Vehicular Hijacking or Invasion (Carjacking)

Two offenses penalize entry or taking of a vehicle when people are present. Vehicular invasion involves an unauthorized entry into a vehicle with intent to commit a crime, while vehicular hijacking stems from taking a vehicle by force or threat of force. Both carry harsh penalties.

Vehicular Invasion

A person commits vehicular invasion by using force to unlawfully enter or reach into an occupied vehicle with intent to commit a theft or felony. This offense addresses "smash and grab" crimes where the car occupants are present. It also includes crimes where the "use of force" is against a person (rather than the vehicle)—for instance, a defendant who thrusts a knife at a passenger (aggravated battery) through an open car window commits vehicular invasion. Vehicular invasion is a Class 1 felony. (720 Ill. Comp. Stat. § 5/18-6 (2020).)

Vehicular Hijacking

A person who, by force or threat of force, knowingly takes a vehicle from or in the immediate presence of a person commits vehicular hijacking—a Class 1 felony. If any of the following circumstances were involved during the crime, the person commits aggravated vehicular hijacking and faces Class X felony penalties:

  • the victim has a physical disability or is 60 or older
  • a passenger younger than 16 was in the vehicle
  • the offender was armed with a dangerous weapon or firearm
  • the offender fired the firearm, or
  • the offender fired the firearm and caused great bodily harm, permanent disability or disfigurement, or death.

A class X felony generally carries a prison sentence of six to 30 years. For aggravated vehicular hijacking involving a firearm, Illinois adds 15 to 25 years or life to the underlying sentence. (720 Ill. Comp. Stat. §§ 5/18-3, 18-4 (2020).)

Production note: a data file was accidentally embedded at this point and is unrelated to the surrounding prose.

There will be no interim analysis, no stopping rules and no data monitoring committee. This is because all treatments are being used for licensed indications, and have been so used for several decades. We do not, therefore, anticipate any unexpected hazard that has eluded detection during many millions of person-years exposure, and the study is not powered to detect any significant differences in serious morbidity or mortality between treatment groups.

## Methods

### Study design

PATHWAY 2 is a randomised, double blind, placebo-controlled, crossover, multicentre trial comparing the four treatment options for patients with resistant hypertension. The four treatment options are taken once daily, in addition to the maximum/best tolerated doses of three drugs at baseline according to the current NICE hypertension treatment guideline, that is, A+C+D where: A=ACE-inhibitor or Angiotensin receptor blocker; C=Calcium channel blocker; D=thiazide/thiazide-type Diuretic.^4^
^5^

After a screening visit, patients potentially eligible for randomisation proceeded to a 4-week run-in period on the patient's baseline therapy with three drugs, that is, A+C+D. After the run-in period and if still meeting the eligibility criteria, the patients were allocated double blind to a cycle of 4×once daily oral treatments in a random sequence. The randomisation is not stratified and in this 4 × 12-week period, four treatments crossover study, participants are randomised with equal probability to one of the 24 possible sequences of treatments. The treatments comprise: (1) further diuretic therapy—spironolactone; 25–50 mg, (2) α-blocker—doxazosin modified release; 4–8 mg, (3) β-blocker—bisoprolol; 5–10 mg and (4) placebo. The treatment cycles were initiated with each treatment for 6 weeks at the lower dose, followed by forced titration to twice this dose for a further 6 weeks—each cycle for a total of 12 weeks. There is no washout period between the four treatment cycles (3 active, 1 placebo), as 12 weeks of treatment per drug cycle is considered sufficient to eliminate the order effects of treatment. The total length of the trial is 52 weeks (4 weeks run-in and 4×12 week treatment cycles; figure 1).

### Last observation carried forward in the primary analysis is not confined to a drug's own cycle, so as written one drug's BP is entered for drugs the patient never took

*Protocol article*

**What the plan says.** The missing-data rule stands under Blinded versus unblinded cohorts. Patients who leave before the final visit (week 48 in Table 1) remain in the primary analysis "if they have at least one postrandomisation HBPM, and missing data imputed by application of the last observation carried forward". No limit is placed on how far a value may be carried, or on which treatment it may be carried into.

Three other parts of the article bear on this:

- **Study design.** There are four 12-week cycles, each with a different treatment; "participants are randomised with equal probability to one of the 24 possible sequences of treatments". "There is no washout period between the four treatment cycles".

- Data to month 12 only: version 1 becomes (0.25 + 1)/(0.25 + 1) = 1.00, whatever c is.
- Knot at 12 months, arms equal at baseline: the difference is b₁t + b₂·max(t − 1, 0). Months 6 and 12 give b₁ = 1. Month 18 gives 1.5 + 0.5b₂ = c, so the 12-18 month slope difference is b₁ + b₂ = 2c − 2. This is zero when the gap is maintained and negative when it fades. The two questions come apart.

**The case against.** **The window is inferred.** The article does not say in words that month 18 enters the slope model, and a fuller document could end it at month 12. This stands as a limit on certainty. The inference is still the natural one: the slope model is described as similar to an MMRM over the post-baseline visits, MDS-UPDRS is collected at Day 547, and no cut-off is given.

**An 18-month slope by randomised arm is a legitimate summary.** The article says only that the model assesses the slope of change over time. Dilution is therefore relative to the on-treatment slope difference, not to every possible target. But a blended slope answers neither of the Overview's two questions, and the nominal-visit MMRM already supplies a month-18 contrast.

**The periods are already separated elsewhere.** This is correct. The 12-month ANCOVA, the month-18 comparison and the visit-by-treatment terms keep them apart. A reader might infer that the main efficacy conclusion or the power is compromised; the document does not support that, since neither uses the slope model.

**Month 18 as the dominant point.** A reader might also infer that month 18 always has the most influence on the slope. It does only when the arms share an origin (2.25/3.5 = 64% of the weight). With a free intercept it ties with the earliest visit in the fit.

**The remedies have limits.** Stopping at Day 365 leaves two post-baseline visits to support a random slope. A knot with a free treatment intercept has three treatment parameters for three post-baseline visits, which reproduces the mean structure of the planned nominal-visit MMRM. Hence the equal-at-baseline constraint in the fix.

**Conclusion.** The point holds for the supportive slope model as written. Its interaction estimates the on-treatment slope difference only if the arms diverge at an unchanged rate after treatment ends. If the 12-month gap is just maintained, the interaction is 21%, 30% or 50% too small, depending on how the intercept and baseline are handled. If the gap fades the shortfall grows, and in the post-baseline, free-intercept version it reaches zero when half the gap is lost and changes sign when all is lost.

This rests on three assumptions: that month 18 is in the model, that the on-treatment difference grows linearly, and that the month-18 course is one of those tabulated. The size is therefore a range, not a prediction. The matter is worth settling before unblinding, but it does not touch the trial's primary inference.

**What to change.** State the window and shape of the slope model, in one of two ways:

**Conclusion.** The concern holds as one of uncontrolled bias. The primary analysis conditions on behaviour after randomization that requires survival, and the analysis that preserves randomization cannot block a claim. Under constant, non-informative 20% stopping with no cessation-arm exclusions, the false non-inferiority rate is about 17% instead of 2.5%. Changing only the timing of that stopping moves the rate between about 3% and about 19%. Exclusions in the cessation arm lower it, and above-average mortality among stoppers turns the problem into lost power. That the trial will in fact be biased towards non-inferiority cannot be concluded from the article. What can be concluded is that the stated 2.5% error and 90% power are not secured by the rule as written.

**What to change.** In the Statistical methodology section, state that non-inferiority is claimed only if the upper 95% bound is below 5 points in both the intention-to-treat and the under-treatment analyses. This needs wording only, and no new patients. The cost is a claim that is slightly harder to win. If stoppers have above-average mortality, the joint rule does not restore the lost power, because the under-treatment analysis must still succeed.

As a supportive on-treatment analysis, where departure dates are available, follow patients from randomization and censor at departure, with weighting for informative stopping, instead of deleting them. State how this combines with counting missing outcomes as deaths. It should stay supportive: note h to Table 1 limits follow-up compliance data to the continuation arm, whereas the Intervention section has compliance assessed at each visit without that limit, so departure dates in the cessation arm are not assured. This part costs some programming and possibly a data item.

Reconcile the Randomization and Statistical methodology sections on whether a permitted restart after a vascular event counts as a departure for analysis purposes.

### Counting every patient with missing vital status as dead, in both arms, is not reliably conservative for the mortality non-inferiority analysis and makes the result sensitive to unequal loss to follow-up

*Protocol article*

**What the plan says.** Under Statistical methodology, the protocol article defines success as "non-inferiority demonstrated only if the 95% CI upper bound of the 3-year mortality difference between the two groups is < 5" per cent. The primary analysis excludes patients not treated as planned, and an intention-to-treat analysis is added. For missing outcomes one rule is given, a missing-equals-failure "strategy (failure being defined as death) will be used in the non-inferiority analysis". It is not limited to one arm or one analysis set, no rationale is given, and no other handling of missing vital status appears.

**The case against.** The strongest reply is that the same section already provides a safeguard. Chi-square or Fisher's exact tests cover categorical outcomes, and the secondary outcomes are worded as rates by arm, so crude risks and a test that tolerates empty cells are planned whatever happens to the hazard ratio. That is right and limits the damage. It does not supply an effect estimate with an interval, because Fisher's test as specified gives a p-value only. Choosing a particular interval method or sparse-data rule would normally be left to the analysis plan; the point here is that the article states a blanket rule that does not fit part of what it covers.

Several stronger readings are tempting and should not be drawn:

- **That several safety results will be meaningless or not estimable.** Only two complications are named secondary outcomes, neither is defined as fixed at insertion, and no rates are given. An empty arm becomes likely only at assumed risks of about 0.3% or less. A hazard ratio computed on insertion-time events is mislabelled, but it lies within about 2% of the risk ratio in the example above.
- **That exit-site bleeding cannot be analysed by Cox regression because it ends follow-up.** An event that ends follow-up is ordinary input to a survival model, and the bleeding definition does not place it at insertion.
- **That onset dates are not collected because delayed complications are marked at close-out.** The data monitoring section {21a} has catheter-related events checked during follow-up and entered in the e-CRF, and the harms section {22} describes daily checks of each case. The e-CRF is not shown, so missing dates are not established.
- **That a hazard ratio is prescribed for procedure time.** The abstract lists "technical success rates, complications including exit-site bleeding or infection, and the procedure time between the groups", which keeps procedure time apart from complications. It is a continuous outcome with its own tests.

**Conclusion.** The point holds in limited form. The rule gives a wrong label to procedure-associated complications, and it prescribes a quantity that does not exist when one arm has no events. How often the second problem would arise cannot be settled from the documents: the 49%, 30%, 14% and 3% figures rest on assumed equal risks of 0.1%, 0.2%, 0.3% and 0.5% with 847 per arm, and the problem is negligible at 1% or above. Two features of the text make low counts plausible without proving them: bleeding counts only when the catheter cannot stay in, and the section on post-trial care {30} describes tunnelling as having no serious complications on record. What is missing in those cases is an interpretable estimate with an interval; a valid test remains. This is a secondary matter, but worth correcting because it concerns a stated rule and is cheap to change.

Punishment for Vehicle Theft and Related Crimes

Illinois law provides the following penalties based on offense level. The sentencing ranges listed show the general penalty range. If the crime involved aggravating factors or the offender has a criminal history, enhanced penalties could apply. For all theft offenses, a judge can order restitution (payments to the victim for losses associated with the crime), in addition to imprisonment and fines.

Class A misdemeanor. The typical penalty for a Class A misdemeanor is up to one year in jail and up to a $2,500 fine for each offense.

Class 4 felony. Punishment for a Class 4 felony is typically a sentence of one to three years' imprisonment and a fine not to exceed $25,000.

Class 3 felony. A Class 3 felony conviction usually results in a sentence of two to five years of imprisonment and a fine not to exceed $25,000.

Class 2 felony. A Class 2 felony conviction generally carries a sentence of imprisonment ranging from three to seven years and a fine of not more than $25,000.

Class 1 felony. A Class 1 felony conviction typically results in four to 15 years' imprisonment and a fine of not more than $25,000.

Class X felony. A Class X felony conviction generally carries a sentence of imprisonment ranging from six to 30 years and a fine of not more than $25,000.

(730 Ill. Comp. Stat. §§ 5/5-4.5-25 to -55; 5/5-5-6 (2020).)

Consult an Attorney

If you are charged with a motor vehicle theft offense, you should speak with a criminal defense attorney right away. A conviction for vehicle theft may result in a prison sentence and hefty fine. An attorney will evaluate your case and discuss possible defenses. An experienced attorney is your most valuable asset in fighting motor vehicle theft charges.